Plaintiff Creditors raise several arguments for withdrawal of reference. One contention is that this court must withdraw its reference of the proceeding to the bankruptcy court under 28 U.S.C. § 157(d) because the adversary proceeding involves consideration of both Title 11 and other laws of the United States regulating organizations or activities affecting interstate commerce. Because the court finds that it must withdraw reference under § 157(d), the court will not address Plaintiff Creditors' remaining arguments.[2]

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Section 157(d) provides in relevant part:

The district court shall, on timely motion of a party, so withdraw a proceeding if the court determines that resolution of the proceeding requires consideration of both title 11 and other laws of the United States regulating organizations or activities affecting interstate commerce.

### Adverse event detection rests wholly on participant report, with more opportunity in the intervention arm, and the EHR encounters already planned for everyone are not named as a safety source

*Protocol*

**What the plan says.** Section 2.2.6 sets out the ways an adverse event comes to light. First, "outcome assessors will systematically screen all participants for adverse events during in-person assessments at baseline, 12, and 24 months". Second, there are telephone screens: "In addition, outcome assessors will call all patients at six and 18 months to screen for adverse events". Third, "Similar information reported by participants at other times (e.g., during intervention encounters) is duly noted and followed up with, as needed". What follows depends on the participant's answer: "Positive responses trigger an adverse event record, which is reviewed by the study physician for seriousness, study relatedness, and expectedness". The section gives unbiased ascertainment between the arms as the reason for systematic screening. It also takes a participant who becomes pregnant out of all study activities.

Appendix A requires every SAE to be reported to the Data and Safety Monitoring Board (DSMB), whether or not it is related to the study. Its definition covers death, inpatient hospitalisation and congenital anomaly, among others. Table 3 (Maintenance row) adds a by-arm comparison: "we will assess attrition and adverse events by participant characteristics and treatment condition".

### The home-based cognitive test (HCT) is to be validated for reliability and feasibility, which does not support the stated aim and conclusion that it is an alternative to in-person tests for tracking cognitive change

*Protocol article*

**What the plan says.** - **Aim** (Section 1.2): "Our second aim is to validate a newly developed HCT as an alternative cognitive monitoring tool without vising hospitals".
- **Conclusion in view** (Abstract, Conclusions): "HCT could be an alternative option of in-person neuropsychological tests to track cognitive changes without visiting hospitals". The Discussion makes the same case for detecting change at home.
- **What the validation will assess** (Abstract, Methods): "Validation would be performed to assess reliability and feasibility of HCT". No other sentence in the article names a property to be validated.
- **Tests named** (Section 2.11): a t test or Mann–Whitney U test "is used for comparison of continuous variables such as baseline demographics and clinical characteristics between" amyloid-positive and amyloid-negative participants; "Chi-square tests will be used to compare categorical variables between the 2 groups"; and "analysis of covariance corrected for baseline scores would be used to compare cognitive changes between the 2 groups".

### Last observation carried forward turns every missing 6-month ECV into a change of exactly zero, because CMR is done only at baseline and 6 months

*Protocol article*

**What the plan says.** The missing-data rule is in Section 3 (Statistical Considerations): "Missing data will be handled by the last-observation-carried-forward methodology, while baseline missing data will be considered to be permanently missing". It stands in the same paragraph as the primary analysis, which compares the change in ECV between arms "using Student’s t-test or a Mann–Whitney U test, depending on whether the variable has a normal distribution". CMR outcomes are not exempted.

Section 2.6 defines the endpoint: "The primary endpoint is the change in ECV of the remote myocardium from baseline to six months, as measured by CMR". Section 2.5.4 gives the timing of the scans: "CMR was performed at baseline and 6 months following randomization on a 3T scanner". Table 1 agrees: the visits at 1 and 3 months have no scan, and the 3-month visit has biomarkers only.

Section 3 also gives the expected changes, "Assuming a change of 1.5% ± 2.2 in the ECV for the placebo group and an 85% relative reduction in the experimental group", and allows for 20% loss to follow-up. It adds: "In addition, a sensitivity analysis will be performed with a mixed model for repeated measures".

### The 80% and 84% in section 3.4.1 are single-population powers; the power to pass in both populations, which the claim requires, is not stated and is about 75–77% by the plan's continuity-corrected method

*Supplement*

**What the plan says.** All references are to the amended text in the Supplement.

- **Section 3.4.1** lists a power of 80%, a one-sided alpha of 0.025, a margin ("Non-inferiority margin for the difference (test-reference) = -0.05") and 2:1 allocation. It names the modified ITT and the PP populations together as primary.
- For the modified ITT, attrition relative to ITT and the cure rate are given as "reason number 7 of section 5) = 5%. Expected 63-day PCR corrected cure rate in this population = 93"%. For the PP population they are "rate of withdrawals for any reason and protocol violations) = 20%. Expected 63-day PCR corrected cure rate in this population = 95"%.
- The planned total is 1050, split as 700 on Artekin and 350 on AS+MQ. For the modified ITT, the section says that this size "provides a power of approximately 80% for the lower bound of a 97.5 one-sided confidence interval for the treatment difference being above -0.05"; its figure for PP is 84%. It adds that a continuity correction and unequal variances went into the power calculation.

28 U.S.C. § 157(d). Under § 157(d), the court must therefore withdraw reference when the resolution of a proceeding in the bankruptcy court " requires consideration of both title 11 and other laws of the United States" affecting interstate commerce. Id. Plaintiff Creditors contend that withdrawal is mandatory here because litigation of Defendant Debtors' trademark infringement claim will require consideration of both federal trademark law and bankruptcy law under Title 11. As the moving party, Plaintiff Creditors bear the burden of demonstrating the requirements triggering withdrawal. See Vieira v. AGM, II, LLC, 366 B.R. 532, 535 (D.S.C. 2007); In re U.S. Airways Grp., Inc., 296 B.R. 673, 677 (E.D. Va. 2003).